This story offers an accurate depiction of the Benin culture and a reviewer on Amazon even stated that she had lived in Benin for 2 years and found the illustrations, culture and values to be extremely accurate.
Guided Reading: L
Themes: family, community, African culture, responsibility
Teachers... here are some resources to help you to use this book in your classroom.
- Scholastic Extensions: This Scholastic page offers some discussion questions as well as ideas for connecting this story to and teaching about writing thank you notes.
- Lesson: This link will bring you to a word document that offers a lesson plan to go along with the story.
- SlideShare: This link will take you to a slideshare presentation for a lesson using this story. The lesson focuses on responsibility and good citizens and therefore offers a nice Social Studies connection.
- Ask students what they think the African proverb "It takes a village to raise a child" means.
- Take a picture walk and ask students to share what they see that seems different or the same from their town.
- Read the story a first time without showing the pictures. As you read have students tell about the movie in their head or draw a picture showing what they are visualizing. Then read the story showing the pictures.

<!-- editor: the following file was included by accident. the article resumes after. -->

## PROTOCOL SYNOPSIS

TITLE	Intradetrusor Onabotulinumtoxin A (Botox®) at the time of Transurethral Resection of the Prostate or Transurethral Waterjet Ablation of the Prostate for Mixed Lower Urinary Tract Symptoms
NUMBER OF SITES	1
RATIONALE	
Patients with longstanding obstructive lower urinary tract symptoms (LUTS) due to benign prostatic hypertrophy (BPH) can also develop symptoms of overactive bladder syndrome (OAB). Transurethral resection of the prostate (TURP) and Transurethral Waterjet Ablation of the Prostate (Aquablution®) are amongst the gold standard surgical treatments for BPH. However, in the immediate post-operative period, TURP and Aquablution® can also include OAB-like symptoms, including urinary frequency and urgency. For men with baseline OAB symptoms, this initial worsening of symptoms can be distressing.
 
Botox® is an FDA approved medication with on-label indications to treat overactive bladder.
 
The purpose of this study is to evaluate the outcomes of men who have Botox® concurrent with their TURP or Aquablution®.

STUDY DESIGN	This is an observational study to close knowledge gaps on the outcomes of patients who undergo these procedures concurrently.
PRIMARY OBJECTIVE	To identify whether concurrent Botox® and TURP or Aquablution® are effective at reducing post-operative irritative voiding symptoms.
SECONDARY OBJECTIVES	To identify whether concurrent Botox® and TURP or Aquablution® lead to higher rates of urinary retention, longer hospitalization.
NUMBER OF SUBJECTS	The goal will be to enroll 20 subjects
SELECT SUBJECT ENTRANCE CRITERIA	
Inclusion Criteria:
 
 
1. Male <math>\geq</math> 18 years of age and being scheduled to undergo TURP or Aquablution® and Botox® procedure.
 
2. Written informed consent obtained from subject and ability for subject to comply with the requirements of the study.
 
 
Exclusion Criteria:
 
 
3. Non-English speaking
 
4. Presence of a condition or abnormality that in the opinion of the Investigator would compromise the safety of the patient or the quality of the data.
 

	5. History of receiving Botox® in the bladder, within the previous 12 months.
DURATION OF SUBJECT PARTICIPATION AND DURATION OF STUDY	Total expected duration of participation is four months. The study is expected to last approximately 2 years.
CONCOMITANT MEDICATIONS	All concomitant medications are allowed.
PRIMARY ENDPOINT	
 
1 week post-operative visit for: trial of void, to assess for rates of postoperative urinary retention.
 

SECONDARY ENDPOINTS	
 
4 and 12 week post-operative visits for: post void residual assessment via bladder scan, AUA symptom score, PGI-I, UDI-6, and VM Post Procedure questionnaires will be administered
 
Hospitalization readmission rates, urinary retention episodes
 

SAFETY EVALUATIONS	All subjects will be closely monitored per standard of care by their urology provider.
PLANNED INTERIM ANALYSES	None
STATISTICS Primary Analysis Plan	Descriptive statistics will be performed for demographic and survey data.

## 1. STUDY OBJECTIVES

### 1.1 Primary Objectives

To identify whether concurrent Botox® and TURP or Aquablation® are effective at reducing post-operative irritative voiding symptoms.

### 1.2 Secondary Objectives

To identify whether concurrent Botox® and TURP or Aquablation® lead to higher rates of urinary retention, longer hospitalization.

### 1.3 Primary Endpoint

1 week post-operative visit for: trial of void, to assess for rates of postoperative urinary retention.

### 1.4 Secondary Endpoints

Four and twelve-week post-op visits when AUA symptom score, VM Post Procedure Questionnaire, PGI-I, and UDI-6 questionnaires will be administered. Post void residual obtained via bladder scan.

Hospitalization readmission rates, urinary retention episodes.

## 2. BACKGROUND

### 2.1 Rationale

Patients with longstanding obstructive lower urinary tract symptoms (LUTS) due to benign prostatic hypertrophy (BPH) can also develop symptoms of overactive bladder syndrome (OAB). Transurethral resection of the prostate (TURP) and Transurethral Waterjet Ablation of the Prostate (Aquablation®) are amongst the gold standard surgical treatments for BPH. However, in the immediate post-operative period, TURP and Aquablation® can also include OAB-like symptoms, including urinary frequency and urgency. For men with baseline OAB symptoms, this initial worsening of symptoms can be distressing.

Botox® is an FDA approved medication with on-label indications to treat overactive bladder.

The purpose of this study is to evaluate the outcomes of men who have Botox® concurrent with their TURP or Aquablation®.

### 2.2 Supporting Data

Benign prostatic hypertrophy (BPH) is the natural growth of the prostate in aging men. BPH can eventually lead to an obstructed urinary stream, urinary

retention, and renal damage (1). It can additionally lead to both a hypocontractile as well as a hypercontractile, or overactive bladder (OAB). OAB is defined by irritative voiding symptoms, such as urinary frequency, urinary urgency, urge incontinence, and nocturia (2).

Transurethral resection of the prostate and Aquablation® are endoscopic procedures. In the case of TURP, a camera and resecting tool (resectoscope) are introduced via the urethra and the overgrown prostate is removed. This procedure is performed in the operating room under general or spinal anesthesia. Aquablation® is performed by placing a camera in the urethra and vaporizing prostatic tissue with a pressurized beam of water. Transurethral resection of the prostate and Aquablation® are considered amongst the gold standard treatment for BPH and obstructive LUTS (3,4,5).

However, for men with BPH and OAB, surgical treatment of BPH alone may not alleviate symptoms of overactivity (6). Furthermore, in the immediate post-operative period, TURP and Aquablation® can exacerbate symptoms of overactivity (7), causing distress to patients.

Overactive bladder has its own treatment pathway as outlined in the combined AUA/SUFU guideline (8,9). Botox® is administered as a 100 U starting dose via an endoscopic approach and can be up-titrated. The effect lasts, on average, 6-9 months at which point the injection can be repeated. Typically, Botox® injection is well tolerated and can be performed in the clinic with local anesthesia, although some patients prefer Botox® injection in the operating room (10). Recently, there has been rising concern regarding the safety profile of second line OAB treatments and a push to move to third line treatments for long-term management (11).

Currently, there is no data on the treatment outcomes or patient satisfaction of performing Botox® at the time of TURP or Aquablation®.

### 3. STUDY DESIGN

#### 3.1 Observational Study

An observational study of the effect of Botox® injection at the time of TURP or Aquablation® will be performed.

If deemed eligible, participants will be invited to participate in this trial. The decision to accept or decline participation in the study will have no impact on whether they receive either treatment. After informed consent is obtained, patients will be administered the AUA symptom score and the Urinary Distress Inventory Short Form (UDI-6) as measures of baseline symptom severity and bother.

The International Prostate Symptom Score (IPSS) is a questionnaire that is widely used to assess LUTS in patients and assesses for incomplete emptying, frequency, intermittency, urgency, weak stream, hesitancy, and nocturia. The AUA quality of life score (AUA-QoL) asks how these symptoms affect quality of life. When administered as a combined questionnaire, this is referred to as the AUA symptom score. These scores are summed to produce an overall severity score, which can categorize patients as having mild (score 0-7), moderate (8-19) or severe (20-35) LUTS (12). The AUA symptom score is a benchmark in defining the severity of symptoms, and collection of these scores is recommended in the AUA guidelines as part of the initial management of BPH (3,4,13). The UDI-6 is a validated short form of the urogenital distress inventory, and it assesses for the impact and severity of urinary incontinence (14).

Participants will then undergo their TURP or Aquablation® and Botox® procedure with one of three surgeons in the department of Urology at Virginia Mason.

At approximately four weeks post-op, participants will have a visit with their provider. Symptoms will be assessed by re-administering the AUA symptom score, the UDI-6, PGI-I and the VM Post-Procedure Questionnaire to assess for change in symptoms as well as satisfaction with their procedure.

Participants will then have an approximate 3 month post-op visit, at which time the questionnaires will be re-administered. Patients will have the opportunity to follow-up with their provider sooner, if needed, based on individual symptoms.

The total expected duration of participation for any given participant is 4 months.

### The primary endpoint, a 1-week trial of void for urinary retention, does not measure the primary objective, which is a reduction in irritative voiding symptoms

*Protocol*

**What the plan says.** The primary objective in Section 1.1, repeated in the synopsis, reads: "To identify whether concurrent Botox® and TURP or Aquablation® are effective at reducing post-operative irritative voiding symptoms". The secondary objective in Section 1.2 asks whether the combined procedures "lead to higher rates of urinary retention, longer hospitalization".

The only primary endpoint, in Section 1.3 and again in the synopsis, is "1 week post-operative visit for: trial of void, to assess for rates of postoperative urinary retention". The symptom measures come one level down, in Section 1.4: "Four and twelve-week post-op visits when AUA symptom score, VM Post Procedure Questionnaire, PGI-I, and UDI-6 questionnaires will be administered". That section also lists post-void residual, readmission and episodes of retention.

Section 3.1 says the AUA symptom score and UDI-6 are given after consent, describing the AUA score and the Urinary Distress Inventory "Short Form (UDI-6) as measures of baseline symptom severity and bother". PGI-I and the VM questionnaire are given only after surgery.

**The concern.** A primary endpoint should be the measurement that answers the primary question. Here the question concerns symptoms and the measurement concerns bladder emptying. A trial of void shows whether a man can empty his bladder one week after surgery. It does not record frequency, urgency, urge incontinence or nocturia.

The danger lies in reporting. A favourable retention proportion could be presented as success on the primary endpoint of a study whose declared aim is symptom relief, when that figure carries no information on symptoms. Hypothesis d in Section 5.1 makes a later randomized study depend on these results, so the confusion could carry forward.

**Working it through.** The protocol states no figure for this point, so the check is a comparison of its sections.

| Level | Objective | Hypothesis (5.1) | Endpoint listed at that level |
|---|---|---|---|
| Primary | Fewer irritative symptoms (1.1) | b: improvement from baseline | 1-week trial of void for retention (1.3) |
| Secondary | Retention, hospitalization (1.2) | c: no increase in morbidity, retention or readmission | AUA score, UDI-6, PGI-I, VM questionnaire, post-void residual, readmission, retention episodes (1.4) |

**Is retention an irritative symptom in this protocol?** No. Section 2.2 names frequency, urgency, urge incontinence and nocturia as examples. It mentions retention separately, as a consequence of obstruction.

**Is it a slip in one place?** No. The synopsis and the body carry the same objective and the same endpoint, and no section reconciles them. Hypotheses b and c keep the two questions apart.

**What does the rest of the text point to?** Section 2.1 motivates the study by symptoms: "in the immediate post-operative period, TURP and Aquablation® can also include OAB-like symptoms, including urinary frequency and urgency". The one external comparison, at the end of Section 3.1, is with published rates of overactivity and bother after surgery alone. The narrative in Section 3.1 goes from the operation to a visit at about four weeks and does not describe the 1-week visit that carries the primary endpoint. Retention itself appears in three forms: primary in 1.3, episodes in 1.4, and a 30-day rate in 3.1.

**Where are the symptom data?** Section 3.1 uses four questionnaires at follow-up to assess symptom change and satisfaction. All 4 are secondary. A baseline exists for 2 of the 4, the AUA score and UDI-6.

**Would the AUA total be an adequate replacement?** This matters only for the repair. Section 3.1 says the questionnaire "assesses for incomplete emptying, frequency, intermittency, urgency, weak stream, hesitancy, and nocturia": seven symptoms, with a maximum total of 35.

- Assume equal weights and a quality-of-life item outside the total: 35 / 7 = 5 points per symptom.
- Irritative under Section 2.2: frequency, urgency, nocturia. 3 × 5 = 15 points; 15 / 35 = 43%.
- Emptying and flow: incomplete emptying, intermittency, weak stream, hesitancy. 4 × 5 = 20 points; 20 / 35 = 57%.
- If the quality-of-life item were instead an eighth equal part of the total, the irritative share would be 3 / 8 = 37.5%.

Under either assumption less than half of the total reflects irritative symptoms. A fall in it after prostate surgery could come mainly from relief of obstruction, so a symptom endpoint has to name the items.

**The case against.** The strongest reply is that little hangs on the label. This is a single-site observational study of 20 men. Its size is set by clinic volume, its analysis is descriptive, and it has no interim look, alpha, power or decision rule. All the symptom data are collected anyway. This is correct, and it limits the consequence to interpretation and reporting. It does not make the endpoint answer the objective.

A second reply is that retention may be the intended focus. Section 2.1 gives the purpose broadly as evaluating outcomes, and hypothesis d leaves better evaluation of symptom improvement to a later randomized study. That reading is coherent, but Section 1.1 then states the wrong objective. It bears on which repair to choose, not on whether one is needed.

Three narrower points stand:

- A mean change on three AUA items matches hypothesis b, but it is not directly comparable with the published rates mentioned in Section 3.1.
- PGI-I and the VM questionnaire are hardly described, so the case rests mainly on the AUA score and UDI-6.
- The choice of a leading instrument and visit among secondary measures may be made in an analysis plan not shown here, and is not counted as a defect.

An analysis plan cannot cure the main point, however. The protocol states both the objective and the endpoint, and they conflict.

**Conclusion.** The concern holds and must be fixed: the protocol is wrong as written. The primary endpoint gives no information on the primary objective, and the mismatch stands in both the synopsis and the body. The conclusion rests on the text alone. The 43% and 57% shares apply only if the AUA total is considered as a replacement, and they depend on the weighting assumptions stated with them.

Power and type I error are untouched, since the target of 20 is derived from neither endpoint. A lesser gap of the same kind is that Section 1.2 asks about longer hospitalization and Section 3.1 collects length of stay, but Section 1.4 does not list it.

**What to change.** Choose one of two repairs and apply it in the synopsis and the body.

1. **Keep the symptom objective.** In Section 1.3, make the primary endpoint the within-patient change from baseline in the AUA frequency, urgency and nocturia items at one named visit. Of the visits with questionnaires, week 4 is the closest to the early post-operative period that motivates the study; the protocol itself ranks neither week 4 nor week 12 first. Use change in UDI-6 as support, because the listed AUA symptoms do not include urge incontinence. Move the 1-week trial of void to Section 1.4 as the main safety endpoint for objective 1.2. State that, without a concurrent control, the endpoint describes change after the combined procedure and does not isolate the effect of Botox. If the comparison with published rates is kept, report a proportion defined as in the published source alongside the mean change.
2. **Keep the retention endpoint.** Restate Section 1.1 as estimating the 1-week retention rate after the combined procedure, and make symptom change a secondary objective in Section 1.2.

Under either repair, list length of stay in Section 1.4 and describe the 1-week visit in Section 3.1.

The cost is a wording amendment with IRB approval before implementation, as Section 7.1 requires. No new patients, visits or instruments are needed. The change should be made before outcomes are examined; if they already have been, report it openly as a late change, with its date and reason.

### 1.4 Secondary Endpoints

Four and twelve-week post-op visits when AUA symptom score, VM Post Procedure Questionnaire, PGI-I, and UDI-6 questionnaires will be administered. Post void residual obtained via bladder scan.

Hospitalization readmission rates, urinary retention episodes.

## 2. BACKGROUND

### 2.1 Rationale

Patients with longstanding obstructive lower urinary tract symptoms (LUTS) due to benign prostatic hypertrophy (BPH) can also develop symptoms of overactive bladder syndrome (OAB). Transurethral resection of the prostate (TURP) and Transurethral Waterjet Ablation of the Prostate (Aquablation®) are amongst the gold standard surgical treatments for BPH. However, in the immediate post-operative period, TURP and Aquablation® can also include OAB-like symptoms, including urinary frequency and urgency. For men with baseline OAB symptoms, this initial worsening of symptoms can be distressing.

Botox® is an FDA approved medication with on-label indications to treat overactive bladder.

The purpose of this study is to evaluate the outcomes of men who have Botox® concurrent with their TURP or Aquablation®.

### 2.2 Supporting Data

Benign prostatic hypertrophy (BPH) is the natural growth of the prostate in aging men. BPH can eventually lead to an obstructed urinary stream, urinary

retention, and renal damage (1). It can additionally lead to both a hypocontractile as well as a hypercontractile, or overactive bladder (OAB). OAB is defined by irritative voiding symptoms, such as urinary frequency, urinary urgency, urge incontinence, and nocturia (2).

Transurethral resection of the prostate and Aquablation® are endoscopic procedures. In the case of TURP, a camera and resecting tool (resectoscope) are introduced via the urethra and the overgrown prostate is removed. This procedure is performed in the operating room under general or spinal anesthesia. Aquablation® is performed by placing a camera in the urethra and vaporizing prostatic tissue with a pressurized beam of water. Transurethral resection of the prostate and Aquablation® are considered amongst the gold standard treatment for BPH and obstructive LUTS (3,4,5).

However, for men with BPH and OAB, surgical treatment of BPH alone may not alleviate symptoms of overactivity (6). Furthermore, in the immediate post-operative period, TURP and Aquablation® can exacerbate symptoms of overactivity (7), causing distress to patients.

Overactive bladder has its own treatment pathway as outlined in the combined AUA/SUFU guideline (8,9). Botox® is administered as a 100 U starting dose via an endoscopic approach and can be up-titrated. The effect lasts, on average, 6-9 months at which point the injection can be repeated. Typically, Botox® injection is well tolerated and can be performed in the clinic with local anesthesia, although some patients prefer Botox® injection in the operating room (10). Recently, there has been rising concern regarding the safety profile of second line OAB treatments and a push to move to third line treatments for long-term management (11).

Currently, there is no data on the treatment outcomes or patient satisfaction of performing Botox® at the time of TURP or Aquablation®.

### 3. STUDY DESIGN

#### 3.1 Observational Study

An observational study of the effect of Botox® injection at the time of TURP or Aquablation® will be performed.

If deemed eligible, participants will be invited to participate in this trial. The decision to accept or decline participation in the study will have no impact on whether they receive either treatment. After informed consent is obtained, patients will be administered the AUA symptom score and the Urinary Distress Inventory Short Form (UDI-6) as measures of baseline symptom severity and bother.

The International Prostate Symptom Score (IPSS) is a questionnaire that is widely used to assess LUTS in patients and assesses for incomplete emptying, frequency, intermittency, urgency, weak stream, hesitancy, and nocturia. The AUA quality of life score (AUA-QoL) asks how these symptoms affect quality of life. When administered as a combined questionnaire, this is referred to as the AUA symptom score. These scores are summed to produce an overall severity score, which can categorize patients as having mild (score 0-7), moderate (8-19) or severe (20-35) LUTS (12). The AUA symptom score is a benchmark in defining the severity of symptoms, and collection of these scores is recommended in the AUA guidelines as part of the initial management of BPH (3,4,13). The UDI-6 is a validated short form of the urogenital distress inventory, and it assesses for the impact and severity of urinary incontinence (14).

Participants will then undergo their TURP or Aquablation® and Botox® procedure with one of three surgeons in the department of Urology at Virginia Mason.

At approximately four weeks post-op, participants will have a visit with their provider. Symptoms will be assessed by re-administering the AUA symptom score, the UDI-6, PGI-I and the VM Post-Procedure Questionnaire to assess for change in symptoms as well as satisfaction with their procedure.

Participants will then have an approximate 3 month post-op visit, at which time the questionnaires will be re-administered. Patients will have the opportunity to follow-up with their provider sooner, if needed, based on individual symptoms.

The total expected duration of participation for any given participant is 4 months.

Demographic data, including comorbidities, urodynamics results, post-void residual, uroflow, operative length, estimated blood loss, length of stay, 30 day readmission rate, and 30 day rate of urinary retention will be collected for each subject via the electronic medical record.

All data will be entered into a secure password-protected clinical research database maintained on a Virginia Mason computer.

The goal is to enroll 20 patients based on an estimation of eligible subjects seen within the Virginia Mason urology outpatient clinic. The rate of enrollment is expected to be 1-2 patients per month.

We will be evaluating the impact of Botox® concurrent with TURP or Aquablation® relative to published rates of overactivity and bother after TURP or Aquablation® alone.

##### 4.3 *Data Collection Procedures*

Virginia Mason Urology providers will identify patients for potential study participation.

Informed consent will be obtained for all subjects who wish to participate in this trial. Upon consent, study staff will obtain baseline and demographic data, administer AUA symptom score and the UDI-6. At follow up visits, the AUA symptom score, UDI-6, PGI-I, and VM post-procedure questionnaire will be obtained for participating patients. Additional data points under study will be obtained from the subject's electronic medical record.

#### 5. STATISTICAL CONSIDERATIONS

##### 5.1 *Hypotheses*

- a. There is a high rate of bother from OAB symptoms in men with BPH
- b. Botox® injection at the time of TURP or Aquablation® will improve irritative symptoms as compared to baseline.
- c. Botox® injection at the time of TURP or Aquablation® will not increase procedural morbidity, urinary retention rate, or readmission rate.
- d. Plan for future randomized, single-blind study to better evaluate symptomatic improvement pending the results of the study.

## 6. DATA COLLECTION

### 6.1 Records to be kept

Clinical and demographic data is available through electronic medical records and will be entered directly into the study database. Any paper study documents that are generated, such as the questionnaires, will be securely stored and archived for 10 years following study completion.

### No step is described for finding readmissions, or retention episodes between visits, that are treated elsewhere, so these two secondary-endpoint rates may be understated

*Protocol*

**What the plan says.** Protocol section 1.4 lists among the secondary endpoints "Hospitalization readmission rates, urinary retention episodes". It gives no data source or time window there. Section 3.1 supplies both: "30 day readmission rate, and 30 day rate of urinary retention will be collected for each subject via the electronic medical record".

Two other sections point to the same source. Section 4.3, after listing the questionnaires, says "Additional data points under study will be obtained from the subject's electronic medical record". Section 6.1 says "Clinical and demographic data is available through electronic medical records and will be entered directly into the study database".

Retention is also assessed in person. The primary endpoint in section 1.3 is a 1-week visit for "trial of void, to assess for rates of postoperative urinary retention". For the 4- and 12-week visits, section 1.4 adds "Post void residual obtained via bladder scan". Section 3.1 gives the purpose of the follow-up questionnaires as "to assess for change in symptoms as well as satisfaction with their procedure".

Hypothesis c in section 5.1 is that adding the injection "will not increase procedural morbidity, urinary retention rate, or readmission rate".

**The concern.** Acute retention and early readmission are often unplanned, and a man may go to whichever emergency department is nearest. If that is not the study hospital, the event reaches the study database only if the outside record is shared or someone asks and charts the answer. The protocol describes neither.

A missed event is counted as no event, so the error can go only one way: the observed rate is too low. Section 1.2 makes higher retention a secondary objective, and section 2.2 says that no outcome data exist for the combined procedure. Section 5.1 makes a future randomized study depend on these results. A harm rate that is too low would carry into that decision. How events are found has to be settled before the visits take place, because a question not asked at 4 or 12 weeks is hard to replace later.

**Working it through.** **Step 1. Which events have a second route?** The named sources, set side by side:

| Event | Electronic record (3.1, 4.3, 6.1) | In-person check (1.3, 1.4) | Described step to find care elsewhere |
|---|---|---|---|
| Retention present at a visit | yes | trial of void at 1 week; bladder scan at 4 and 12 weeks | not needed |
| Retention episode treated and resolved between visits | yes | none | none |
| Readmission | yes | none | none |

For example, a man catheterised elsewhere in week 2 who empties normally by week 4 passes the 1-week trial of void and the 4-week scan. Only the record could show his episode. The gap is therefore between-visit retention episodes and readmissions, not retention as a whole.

- At the beginning of the story, show students Benin via Google Earth or use this link for students to learn facts about Benin. This could also be done before/after reading.
- Right after Yumi's brother wanders off, ask students to make a prediction about what Yumi might do and what might happen to her brother.
- Discussion Questions
- How is the setting different from your community?
- How would you feel if you lost your sibling in public?
- How do you think Yumi was feeling when she lost her brother? How do you know?
- Do you think Yumi made the right choice when she went searching on her own for her brother? Why or why not?
- Create a Venn Diagram comparing your town and Benin
Use the slideshare link to help you create a lesson about community, responsibility and good citizens.